Stroke Survivor

A stroke survivor dedicated to helping people with disabilities live full lives.

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HOUSE JOINT RESOLUTION NO. 561
Commending Paul Berger
.

 Paul Named Virginia Advocate of the Year
AHA's "You're the Cure" Honor
Click here

Stephanie receives Fairfax Caregiver
Award

***
Stephanie blogs for Disruptive Women in Healthcare

aMENSH---3x4-cropped02Ask the Expert 
Stroke Caregiver
Stephanie Mensh

Send your questions to
Stephanie at Stephanie@StrokeSurvivor.com

 

 

Q.

I heard that Medicare has a cap on therapy payments--speech, physical and occupational therapy. Is this true?

 

S.S., caregiver, Washington, DC

 

 

A.

Yes, unfortunately, this is true. Congress passed a law in 1997 that established a cap on speech and physical therapy combined, and occupational therapy provided outside the hospital. The good news is that every year or two, Congress changes the rules on the cap. For example, it may be possible to get an exemption from the  cap--get more sessions covered--based on your stroke and medical situation.

The amount of the cap is set each year as part of the annual update to the Medicare Physician Fee Schedule. Once the cap has been reached, the Medicare beneficiary is required to pay, unless you get an exemption.

Also, the cap does not apply to therapy services provided by certain hospital outpatient departments, so this might be an option for continuing treatment. Be sure to ask the hospital rehabilitation department's billing office if their services are exempt from the Medicare cap.

Since this changes every year, I suggest checking websites of the national organizations representing speech & physical therapists for up-to-date information on this issue.

We are big believers in therapy, and Paul is proof that survivors can continue to recover function after the insurance runs out. You can stretch the value of your therapy sessions by asking for homework, photos or videotapes of sessions or exercises, hiring tutors, or finding or forming group sessions.

 

 

Q.

My sister has been diagnosed with Primary Progressive Aphasia. How can I help her, since computers are not an option?

 

  - T.L., family member

 

 

A.

We have met some people with Primary Progressive Aphasia. This form of aphasia is not well understood, however, speech therapy techniques used for language and other skills can help. Also, the therapist may be able to guide you in finding smaller high tech and low tech communication products that don't require a computer. Most states have assistive technology programs that can aid in locating products and financing. Also, you might think about some products used in schools for special needs children.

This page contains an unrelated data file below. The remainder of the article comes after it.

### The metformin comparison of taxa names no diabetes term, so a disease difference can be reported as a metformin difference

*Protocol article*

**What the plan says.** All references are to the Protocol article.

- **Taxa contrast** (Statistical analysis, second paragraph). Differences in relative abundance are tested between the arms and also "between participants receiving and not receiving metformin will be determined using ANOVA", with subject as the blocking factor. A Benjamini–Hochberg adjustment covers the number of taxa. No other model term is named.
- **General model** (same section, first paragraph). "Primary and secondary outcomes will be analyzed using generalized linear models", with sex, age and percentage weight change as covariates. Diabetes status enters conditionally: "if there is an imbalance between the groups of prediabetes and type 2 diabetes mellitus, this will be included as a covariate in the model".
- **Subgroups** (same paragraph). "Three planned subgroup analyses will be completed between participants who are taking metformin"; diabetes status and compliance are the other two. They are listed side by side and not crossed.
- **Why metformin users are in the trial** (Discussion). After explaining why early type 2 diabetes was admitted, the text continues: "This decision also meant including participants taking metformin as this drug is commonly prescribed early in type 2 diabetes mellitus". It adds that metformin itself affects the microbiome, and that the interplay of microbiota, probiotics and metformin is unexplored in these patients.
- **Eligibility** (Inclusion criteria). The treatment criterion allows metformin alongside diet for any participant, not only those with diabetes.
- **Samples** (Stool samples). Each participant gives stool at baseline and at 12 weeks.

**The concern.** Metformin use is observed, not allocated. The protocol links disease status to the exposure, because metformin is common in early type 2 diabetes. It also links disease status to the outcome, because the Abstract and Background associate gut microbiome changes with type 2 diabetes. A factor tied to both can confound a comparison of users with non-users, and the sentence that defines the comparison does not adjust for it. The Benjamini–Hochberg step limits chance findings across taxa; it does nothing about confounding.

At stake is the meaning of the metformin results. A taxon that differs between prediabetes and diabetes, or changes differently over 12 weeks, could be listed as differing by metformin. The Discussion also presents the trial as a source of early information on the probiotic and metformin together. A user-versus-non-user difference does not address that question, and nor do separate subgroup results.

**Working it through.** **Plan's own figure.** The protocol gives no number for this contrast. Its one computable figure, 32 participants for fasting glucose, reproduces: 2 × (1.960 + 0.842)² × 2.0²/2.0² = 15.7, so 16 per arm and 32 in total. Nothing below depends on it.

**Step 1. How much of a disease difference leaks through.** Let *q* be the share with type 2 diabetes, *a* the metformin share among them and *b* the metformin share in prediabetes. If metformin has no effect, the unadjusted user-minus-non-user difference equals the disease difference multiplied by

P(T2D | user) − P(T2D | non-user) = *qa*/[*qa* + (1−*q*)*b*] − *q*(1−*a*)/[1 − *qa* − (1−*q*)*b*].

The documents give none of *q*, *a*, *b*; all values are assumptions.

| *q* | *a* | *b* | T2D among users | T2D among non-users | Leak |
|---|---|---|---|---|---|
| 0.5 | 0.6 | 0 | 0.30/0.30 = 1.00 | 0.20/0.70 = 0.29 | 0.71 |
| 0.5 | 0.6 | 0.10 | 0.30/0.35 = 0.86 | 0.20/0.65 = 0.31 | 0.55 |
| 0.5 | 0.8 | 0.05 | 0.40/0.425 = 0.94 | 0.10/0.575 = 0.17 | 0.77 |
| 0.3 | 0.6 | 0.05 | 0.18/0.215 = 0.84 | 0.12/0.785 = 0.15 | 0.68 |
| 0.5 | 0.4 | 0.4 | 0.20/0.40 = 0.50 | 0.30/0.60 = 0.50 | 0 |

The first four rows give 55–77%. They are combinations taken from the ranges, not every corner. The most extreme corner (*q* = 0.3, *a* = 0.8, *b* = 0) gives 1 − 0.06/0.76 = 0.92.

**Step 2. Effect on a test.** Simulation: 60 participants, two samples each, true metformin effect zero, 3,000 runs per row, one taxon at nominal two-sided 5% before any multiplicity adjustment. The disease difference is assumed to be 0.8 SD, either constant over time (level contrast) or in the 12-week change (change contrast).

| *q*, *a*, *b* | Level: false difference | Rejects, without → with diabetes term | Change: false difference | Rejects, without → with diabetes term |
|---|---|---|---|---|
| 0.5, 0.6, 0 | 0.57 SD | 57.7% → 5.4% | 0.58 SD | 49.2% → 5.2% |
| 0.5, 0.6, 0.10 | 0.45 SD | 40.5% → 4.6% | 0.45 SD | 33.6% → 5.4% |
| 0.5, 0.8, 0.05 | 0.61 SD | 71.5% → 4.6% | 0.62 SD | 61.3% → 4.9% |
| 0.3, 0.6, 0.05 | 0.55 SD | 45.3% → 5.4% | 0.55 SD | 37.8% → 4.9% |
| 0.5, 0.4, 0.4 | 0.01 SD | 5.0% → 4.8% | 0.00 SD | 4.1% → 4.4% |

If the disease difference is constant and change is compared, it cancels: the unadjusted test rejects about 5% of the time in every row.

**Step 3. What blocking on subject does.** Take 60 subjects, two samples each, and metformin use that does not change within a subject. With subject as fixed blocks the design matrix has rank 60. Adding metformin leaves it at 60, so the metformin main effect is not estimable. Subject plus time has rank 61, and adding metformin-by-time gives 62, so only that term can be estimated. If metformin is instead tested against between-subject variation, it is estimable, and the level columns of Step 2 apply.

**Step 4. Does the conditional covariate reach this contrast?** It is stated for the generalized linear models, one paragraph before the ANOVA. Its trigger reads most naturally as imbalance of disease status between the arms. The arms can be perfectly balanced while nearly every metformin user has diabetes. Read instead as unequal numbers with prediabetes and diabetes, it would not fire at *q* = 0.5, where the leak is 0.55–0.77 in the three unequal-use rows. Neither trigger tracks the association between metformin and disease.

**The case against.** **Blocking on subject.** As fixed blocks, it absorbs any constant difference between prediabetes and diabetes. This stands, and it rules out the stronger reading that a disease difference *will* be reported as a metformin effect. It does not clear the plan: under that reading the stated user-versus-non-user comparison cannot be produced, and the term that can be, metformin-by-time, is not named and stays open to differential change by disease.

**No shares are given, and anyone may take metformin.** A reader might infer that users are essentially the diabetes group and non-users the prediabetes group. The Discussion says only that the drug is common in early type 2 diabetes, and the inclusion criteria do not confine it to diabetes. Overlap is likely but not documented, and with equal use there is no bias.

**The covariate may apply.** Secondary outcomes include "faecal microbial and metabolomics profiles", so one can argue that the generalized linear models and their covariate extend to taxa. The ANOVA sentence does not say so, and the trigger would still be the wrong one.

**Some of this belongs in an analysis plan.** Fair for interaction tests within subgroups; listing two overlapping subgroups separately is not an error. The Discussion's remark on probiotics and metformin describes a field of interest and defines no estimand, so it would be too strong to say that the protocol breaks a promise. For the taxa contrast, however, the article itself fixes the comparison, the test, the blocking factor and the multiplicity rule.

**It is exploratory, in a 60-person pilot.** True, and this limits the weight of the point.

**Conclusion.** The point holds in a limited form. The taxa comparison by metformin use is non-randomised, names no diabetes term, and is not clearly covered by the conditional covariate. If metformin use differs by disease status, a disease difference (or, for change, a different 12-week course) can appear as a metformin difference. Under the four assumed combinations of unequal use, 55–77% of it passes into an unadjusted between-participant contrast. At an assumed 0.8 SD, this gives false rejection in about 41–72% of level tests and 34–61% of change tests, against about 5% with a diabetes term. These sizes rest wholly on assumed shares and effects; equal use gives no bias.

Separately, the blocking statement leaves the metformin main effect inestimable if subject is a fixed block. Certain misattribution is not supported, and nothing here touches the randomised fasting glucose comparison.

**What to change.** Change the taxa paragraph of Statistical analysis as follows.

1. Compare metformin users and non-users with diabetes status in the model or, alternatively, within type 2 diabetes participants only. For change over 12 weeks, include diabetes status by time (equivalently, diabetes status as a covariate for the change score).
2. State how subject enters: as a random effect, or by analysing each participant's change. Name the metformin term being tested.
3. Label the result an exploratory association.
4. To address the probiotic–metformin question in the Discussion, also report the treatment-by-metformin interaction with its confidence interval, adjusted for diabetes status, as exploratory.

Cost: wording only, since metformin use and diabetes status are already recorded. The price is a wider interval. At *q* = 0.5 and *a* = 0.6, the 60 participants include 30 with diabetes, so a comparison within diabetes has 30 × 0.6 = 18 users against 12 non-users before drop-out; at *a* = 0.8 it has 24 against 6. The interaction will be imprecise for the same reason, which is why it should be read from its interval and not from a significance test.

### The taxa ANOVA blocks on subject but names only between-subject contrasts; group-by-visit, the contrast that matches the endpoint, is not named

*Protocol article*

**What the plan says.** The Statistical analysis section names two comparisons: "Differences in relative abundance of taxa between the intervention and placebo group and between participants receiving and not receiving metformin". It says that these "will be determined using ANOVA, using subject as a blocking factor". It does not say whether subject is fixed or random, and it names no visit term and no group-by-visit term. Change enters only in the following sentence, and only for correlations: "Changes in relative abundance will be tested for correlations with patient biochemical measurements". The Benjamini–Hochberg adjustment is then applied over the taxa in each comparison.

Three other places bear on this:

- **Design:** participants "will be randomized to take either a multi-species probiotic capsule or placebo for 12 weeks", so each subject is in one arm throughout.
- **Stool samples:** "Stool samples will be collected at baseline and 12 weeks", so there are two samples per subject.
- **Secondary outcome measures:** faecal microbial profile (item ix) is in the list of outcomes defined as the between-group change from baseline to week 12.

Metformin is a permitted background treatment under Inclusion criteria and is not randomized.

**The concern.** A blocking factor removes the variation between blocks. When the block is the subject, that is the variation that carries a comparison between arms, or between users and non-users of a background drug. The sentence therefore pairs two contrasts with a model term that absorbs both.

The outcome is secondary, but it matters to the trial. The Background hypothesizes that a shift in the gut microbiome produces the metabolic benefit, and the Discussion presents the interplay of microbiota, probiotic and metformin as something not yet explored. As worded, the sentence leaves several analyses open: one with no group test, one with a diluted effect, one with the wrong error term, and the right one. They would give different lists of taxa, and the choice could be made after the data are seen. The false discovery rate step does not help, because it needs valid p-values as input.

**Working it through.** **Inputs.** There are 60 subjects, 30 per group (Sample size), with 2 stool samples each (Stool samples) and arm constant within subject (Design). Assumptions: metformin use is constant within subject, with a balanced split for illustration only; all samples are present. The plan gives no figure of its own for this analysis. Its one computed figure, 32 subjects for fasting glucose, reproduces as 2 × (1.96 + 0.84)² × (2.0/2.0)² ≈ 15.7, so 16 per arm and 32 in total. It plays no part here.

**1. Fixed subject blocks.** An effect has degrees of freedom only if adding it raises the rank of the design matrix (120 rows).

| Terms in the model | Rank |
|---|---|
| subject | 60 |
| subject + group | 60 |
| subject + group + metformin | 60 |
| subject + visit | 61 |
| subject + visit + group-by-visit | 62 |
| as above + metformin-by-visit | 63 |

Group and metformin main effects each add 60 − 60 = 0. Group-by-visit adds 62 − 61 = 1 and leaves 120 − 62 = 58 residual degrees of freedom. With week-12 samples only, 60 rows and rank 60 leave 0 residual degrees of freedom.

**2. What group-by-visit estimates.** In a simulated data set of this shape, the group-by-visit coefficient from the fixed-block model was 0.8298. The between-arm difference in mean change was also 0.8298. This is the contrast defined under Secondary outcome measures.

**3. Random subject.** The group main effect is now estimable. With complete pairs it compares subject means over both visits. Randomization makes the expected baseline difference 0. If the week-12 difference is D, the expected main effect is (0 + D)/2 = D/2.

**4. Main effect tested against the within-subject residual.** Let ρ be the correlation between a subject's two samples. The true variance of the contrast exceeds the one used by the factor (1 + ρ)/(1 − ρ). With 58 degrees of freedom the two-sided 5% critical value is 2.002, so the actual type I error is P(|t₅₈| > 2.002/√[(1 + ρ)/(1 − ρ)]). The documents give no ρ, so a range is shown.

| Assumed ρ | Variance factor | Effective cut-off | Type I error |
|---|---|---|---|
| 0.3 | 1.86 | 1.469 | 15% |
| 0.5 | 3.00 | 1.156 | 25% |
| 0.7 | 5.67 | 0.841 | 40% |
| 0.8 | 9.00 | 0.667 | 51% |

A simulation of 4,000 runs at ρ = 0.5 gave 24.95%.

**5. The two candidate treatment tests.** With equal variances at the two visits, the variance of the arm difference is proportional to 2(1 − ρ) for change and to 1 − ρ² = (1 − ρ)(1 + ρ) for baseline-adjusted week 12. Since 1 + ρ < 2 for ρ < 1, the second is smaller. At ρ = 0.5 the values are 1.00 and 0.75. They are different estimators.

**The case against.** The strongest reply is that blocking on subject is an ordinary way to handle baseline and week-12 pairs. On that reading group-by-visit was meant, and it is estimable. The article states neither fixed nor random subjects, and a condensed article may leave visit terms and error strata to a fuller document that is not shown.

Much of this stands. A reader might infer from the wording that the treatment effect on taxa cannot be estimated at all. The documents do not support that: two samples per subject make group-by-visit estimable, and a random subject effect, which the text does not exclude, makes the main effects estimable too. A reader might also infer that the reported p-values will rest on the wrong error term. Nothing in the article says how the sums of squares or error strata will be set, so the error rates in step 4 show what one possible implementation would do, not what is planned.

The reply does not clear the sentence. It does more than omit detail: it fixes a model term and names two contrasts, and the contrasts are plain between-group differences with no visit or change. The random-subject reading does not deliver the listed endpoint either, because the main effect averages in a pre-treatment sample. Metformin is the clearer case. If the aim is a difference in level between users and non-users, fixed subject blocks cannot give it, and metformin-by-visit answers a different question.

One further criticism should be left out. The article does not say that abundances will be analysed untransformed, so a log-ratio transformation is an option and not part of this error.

Non-verbal expression is also very important. This includes dance and movement, music, painting, sculpting, and crafts. Look for classes through the county or state public recreation or adult education departments. These should be accessible to people with disabilities.

Paul has many different ways of expressing himself, and I believe that these forms of non-verbal communication have helped him greatly in leading a full life after his stroke.

For technical information on PPA, visit the National
Aphasia Association's website.

 

 

Q.

My spouse's stroke has been very hard on our marriage. How do you deal with the frustrations of being a caregiver?

 

                                   -Jen B., California

 

 

A.

I have two tips.  Tip Number One: communicate. Communication is key to any successful relationship, especially marriage. Paul has aphasia, so it wasn't easy, but we learned new ways to communicate with each other (please see my article on communicating). Talking and listening to other people is also importantfamily, friends, and others who may be going through similar personal challenges. And I need to communicate with myself, so I keep a diary. Seeing my feelings in writing helps a lot.

 

 

 

Tip Number Two: When all else fails or when you need a little rewardchocolate. I eat the semi-sweet chocolate chips from the baking aisle in the grocery storemore chocolate for less calories. One time, after dinner, I was shocked to see blood caked on  Paul's paralyzed right hand. We quickly examined him to determine how he injured himself. After a few panicked moments, we realized that a chocolate chip had melted on his hand!

 

 

Q.

How did you manage all the household chores, as well as the new caregiver's responsibilities after your husband's stroke?

 

                                      -Ruth, Washington

 

 

A.

I didn't try to do everything myself. I focused on the things I do best: advocating the system on Paul's behalf; organizing activities and resources; and working full time. I hired a full time companion to take Paul to therapy appointments, help with his homework, and run errands. I paid an accountant to do our taxes. And some things didn't get done. 

 

 

Q.

How do you keep a sense of humor?  There are many days that everything seems to go wrong.

 

-J.H., Durham, North Carolina

 

 

A.

I read the comics in the newspaper every day.  They provide a different and funny perspective on jobs, eating, shopping, politics, sports, news, family life, friends, pets, health care, finances, the weather.  I always find something to smile about.  One of my favorite comic strips is “For Better or For Worse,” by Lynn Johnston. In October-November 2006, her strip featured a story line for her character Grandpa Jim, who suffered a stroke, and came home from the hospital in a wheelchair, and unable to talk (aphasia).  For example, the November 8 strip showed Grandpa Jim’s frustration with his situation [click here to read it].  For more on “For Better or For Worse,”
visit their website.

 

Copyright (c) Paul E. Berger & Stephanie Mensh

Stroke Survivor

info@strokesurvivor.com

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